Ketoprofen belongs to a group of drugs called Non-Steroidal Anti-Inflammatories (NSAIDs), which are used to reduce the pain and inflammation of joints, muscles and tendons affected by Still’s Disease and similar conditions, as well as fever. Quite often, they are the first choice of treatment from your GP, particularly if symptoms are mild.
Brand names include: Ketocid, Ketovail, Orudis, Oruvail, Tiloket.
Ketoprofen works by blocking two substances, known as COX-1 and COX-2, which are involved in producing the inflammatory chemicals released in response to an injury or illness. In doing so, it stops the production of these chemicals and reduces the symptoms of inflammation, including pain, swelling, stiffness and fever.
It usually comes in the form of capsules (50mg, 10mg, 150mg, 200mg strengths), including modified release varieties, but it can also be administered as a suppository, injection, patch or topical gel. You will need to follow your doctor’s directions when taking this medication; it should be prescribed at the lowest dose suitable to avoid side effects.
You may not be able to take Ketoprofen if you have: Asthma, Blood clotting disorder, Liver or Kidney problems, Stomach ulcer, Stomach bleeding, Cardiovascular disease or if you have reacted to any of its ingredients or similar NSAIDs previously.
Side Effects most people experience are gastric but can include:
- Stomach pain/discomfort
- Nausea and sickness
- Indigestion or Heartburn
- Dizziness or lightheadedness
- Nervousness and Mood changes
- Difficulty in Sleeping
- Skin Problems (hypersensitivity)
You will be given an information leaflet if prescribed this drug, always refer to that and seek medical advice if you experience other, significant side effects. Of course, like all drugs, there is also a risk of allergic reaction and so you should see a doctor immediately if you eperience any of the following: Shortness of breath, chest pain, swelling of the mouth or face, severe skin rash, blistering or peeling of the skin.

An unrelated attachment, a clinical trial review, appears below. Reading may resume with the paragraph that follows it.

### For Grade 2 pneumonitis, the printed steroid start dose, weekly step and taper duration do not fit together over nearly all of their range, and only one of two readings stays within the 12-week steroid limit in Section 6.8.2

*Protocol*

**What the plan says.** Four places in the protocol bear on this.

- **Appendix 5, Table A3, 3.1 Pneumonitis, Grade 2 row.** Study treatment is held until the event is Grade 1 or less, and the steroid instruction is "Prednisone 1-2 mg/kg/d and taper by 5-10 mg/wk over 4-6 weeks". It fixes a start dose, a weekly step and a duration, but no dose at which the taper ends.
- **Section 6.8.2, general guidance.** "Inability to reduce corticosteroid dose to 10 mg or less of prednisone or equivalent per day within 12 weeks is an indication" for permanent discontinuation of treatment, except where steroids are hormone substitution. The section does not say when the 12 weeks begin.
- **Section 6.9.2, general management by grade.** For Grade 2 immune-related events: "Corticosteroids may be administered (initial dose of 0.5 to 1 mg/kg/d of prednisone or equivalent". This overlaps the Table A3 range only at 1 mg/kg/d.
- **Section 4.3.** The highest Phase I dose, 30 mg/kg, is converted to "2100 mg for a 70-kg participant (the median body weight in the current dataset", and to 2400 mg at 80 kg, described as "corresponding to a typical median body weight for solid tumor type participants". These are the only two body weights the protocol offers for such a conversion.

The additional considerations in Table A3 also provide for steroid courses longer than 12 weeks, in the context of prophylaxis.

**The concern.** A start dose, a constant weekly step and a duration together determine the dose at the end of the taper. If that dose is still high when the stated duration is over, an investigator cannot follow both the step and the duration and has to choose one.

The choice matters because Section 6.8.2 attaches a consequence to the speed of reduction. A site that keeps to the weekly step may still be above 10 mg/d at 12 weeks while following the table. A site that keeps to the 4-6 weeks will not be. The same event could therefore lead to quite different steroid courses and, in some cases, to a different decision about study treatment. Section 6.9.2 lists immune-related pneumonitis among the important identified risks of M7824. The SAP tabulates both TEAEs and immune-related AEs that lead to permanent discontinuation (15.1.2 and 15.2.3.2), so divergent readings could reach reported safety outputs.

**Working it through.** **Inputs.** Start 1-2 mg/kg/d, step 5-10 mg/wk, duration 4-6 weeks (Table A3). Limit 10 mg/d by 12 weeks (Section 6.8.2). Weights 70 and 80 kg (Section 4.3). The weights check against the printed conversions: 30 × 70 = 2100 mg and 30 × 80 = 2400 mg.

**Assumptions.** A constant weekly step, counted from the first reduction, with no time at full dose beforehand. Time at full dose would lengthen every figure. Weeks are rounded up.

Prolonged use of NSAIDs in general have been linked to an increase in blood pressure and an increased risk of developing cardio-vascular problems, including hypertension, stroke and heart attack.
Your doctor may prescribe another medication with Ketoprofen to help protect your stomach and prevent gastric problems, especially in longterm usage. There are also a few other things you can try in order to limit unpleasant side effects:
- Make sure that you take Ketoprofen on a full stomach.
- Take the tablet with a glass of milk.
- If you are given a tablet to help protect your stomach, take this half an hour before the Ketoprofen itself.
- To prevent indigestion, take an antacid but do this at least two hours beforehand.
- Eat little and often and avoid spicy foods.
- Drink plenty of fluid.
I only have experience of using the topical gel ‘Powergel’, which contains Ketoprofen. Out of all the pain relief gels I’ve tried, this one was probably the most effective.
Compared to the previous NSAIDs, Ketoprofen is supposed to be safer but not as effective as Indometacin, although it is also useful in Still’s Disease because of its anti-pyretic effect, ie. it reduces high temperature.
Safety and Efficacy of Ketoprofen Patch (ClinicalPharmacology)
Pain and Ketoprofen (Reumatismo) – includes discussion on most NSAIDs